Some time in the next month those dead-looking poincianas at the left of the picture will burst into bright orange-red flower and then, given decent rain, a full suit of broad feathery leaves. Even the grass will come back, although that’s hard to believe now. The onset of the Wet is our nearest equivalent to a temperate-climate Spring and we do look forward to it just as much.
Yesterday afternoon’s beautiful weather persuaded me to leave my useful-but-tedious work for an hour or two to ride to Aplin’s Weir, leave the bike under a tree and walk upstream between the bike path and the water (still on the Mundingburra side of the river). It’s quite a wide, rich zone in that stretch of Ross River’s parkland, with a broad backwater, swampy areas and an unmade walking track under mature trees – a bit of everything for the local wildlife and (therefore) for a casual naturalist/photographer like myself. I came home relaxed and with a good haul of photos. I have started with an insect so I will continue with invertebrates before getting to the birds.
These gorgeous purple dragonflies, Rhyothemis princeps, were abundant in sunlit spots along the path, and I saw quite a few smaller blue dragonflies as well as damselfllies like the one at the top of the page.
Butterflies were also abundant. Smaller species like this Orange Bush Brown (“Bush Brown” is a family name; there is also a “Dingy Bush Brown”) and the bright Grass Yellows (Eurema species) were flitting about at shin height, with Crows (Euploea) and others at head height and above. I walked through one large aggregation of Blue Tigers (Tirumala hamata) over-wintering in the kind of moist, shady area they like, and was reminded of a similar group of Crows I found on the Town Common at this time of year in 2012 – see this photo on Flickr. There were far more than I caught in my photo, by the way – they were scattered over a few square metres.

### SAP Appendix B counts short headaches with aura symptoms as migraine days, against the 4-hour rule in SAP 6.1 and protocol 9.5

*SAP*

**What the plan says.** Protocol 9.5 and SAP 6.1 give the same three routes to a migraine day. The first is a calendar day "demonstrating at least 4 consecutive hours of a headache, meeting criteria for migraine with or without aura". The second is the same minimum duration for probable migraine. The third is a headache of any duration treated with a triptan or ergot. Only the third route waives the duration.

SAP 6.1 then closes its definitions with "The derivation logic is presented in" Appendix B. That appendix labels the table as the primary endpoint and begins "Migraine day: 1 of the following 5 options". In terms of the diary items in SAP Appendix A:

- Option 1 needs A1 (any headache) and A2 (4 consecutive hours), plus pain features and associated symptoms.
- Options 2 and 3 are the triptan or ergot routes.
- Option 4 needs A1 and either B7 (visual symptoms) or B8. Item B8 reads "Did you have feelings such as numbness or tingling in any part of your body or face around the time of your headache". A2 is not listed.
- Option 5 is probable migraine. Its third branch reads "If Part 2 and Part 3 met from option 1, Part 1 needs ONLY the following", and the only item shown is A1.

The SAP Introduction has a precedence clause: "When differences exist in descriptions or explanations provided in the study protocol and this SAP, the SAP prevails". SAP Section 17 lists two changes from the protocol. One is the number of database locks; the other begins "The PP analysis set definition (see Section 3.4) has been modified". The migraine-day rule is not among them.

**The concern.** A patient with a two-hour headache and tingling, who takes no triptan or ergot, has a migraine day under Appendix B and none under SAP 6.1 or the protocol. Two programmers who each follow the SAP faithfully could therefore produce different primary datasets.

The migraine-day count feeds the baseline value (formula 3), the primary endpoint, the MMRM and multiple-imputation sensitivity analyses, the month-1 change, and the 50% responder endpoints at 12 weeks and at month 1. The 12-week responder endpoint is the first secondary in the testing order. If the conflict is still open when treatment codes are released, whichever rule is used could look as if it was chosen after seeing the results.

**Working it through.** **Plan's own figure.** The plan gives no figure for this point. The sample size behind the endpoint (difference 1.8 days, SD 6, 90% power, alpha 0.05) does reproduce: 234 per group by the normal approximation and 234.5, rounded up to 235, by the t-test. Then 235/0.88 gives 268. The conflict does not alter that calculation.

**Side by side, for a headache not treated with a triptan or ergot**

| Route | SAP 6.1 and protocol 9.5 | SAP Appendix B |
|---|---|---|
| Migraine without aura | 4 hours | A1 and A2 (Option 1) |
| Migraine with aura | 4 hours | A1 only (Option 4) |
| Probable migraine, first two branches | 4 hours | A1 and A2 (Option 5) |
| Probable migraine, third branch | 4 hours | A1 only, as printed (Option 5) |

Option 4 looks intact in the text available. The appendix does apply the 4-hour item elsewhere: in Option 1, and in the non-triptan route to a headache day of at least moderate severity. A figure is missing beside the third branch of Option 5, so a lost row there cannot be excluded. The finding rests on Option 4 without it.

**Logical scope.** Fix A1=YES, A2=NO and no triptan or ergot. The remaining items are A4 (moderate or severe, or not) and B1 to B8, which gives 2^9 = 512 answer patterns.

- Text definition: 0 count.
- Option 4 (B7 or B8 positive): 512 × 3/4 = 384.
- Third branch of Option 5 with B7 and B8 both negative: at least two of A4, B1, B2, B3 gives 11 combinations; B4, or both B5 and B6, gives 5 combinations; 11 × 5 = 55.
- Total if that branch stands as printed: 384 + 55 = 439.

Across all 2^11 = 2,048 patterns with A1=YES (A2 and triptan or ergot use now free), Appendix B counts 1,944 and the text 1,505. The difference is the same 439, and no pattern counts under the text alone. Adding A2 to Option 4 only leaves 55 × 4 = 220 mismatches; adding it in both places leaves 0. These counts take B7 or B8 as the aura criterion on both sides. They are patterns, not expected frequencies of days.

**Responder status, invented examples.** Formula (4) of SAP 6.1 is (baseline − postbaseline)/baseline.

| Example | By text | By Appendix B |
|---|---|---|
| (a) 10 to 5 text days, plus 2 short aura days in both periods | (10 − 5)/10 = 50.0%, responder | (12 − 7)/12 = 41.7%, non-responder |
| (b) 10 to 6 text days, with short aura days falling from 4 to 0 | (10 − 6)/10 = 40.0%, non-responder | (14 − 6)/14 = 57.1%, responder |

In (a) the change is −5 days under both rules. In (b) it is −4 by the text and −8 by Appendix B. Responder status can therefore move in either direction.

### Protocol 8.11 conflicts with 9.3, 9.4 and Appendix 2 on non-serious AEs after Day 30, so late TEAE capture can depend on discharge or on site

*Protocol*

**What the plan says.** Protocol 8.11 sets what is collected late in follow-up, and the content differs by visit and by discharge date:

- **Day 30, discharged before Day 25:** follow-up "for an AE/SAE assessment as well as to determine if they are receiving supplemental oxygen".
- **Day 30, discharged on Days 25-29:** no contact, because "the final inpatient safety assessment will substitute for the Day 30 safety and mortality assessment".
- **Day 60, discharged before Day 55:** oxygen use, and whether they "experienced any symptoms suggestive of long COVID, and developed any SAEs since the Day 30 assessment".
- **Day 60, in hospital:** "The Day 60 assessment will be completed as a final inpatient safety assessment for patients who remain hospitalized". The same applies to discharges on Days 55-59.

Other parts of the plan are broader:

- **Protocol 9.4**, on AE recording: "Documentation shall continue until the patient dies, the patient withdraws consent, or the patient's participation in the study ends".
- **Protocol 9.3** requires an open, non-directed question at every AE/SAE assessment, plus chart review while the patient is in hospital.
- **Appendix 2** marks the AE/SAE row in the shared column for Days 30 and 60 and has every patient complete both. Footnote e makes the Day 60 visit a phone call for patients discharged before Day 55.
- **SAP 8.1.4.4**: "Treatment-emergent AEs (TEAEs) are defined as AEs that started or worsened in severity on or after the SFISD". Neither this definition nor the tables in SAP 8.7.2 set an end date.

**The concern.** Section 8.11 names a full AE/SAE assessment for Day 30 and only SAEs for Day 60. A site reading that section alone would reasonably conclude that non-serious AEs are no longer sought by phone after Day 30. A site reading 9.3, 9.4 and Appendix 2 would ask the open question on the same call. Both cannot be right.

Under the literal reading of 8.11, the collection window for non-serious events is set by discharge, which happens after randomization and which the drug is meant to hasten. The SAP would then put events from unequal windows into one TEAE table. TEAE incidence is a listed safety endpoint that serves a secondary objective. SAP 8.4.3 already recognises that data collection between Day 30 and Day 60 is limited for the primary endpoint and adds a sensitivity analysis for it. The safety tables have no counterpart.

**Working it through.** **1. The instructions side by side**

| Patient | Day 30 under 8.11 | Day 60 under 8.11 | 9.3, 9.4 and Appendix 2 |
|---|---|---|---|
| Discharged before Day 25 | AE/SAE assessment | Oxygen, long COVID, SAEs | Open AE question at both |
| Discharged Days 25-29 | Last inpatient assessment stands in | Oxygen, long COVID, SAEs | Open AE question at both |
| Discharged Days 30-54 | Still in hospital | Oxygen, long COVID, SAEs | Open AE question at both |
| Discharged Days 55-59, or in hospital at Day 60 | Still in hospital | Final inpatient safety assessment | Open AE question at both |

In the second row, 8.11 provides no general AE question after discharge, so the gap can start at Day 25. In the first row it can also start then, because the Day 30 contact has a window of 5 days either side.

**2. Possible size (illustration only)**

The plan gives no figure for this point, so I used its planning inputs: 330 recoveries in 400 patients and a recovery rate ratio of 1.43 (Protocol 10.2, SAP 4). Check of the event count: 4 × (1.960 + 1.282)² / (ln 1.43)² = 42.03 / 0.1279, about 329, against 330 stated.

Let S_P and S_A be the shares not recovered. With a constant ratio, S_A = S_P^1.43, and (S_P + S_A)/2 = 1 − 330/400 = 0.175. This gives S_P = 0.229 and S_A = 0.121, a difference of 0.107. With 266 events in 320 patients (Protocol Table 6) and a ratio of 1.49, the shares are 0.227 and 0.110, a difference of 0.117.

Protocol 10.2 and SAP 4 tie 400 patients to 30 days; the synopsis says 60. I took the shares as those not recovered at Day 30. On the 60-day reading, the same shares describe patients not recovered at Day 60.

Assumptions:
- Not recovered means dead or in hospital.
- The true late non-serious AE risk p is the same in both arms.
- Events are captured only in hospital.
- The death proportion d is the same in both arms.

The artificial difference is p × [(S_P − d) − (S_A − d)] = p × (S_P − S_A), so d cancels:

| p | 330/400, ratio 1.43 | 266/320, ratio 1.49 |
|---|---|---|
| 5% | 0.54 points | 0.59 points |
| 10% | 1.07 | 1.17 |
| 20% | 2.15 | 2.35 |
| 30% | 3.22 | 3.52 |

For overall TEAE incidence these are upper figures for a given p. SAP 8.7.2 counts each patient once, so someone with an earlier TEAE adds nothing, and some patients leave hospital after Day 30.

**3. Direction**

This cranefly is not the species I’m most familiar with, the Tiger Cranefly (Nephrotoma australasiae) but one of the other 700-odd (!) species in the family Tipulidae. It’s just a little larger than the Tiger Cranefly, meaning it has a body length of about 15mm and a leg span of perhaps 60 – 80 mm. I didn’t see as many birds as I had expected but enjoyed watching the Jacana foraging on the backwater. I have not zoomed in on it in the photo below because I wanted to show just how mucky its preferred habitat can be: near-stagnant water full of rotting lilies and other plants, algae and all sorts of things we would generally not want to wade around in or (if we had feet like a jacana) on. It’s full of highly nutritious food, though, and that counts for a lot.